When I made my first hire with HPD, we were doing about 4-5 websites a week. I was worried that I'd hire someone and never increase our output. Why not just keep doing all the websites myself?

Instead, by hiring someone to do those 4-5, I was able to focus on other things, and increase our sales to 10-20 per week. Sure, I made less per sale, but ultimately I made a lot more.

Could I have got to 10 sites per week without hiring someone first? Definitely not. I just didn't have the time or focus.

The same should be true for your affiliate sites. Let's assume you just own 1 site.

Right now, you're writing (or at least outsourcing) all the content. You're tracking the rankings. You're uploading content. You're doing keyword research. You're tweaking posts for conversions or higher search positions. You're building or outsourcing links.

There's a whole bunch of things you're doing.

Doesn't it make sense to hire someone to help you do some of those things? Even if your site isn't earning yet, by having an extra set of hands to keep up with everything, you're going to get your site earning that much faster, and you'll have much more free time to work on the more important things, or educate yourself more, or even start a second site.

So the lesson here is, you have to spend money to make money, and increasing expenses can often expedite increasing income.

When To Hire

I'm not saying the first thing you should do is go out and hire a VA though. Doing this too soon could lead to wasted money. While you shouldn't expect to see tangible ROI immediately, you shouldn't just hire someone and expect your business to "just grow" either.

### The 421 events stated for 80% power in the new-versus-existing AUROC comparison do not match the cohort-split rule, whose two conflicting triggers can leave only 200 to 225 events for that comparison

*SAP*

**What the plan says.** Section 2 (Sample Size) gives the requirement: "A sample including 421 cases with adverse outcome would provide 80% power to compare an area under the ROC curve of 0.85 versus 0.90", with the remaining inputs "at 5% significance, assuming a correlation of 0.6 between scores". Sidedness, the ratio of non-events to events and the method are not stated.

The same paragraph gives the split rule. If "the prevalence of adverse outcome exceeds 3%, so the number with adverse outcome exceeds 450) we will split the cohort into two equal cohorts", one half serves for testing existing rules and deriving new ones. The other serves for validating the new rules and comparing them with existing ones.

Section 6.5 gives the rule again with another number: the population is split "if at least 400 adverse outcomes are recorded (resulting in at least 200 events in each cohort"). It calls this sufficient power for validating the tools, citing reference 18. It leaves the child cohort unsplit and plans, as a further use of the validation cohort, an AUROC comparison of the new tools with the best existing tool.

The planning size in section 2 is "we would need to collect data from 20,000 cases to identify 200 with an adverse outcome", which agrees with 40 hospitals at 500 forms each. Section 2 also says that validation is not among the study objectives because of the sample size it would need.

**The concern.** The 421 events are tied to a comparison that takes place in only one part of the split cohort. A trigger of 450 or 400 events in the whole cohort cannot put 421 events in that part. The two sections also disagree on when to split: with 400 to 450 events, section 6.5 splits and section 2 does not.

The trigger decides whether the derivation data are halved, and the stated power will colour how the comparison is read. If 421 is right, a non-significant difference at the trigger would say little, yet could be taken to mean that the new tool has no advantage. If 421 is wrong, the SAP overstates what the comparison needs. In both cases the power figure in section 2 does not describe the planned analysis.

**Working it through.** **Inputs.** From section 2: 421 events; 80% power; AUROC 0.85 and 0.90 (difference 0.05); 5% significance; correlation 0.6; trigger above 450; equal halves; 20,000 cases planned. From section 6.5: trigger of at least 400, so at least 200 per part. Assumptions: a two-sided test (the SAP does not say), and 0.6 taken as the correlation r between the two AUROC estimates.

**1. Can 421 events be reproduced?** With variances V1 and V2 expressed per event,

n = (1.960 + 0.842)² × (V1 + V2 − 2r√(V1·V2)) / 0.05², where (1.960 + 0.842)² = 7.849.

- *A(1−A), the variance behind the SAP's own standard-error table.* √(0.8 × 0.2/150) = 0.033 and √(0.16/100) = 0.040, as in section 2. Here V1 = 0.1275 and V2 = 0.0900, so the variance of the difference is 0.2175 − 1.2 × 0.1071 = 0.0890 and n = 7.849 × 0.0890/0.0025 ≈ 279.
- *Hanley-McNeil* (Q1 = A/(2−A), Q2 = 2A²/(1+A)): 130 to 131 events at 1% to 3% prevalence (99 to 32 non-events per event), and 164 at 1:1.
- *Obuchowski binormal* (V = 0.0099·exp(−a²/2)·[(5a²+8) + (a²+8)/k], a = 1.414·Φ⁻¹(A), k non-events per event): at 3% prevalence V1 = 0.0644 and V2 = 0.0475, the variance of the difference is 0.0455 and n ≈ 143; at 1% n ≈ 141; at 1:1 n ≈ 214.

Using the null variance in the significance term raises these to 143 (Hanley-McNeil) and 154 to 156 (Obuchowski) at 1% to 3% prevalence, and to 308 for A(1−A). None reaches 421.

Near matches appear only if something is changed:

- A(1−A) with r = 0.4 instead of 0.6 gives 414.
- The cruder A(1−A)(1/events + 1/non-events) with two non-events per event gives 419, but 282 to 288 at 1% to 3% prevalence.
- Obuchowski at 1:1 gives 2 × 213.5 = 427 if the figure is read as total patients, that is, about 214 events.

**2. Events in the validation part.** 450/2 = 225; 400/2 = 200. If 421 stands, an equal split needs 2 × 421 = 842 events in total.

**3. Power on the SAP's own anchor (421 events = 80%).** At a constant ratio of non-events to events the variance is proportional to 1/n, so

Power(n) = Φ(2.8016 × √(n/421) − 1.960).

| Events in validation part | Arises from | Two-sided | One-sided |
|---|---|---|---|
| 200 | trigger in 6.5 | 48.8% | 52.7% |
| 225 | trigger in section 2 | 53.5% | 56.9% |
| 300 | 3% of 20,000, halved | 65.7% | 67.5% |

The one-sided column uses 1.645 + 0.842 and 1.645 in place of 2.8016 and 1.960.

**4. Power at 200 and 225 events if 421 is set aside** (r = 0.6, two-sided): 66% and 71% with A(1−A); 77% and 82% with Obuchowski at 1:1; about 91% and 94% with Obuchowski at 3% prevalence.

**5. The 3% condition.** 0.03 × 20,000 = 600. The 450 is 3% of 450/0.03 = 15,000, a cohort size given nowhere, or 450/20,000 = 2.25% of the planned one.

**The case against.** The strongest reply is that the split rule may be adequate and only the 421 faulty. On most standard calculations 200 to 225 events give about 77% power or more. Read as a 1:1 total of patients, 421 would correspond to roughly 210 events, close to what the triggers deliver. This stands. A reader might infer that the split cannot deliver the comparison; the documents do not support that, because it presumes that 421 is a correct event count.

You need to be at the right point in your own growth before you hire someone.

What I mean by this is, you need to at least be competent at the tasks you're going to outsource before you hire for them. I've seen all too many people outsource something they don't understand, and then they wonder why they screwed up their site or wasted their money.

So start by hiring someone to do the tasks you're already good at and can outsource to somebody else.

This could mean uploading articles to WordPress and formatting them. It could mean sharing your posts on social media. It could mean assigning article titles to a writer. It could simply mean writing them in the first place (writers are the role most people start out hiring for. It's a great place to start, but because this article is about VA's, I'd rather focus on other tasks).

It could mean anything that you find yourself spending too much time on, but don't need it to exclusively be you doing it. You can pretty much outsource your entire business unless it relies on you or your persona.

So I think the best time to hire is really, as soon as you feel comfortable enough with some tasks that you can teach somebody else to do them.

When I start a new site, the first thing I usually do is find a writer to work on the content. Once I have a writer, I like to either hire a VA as a project manager for the site, or use one of my existing ones for the project. This depends mostly on if they have time for a new site or not.

Either way, I'm comfortable having someone else worry about the writer getting things done, worry about the content being added, and worry about all of the day to day things, and I don't mind paying them to do it. It means my site will start off with a few months well into the negative financially, but it also means they will eventually get into the positive. If I tried doing it all myself, I'd just end up with a bunch of sites half finished.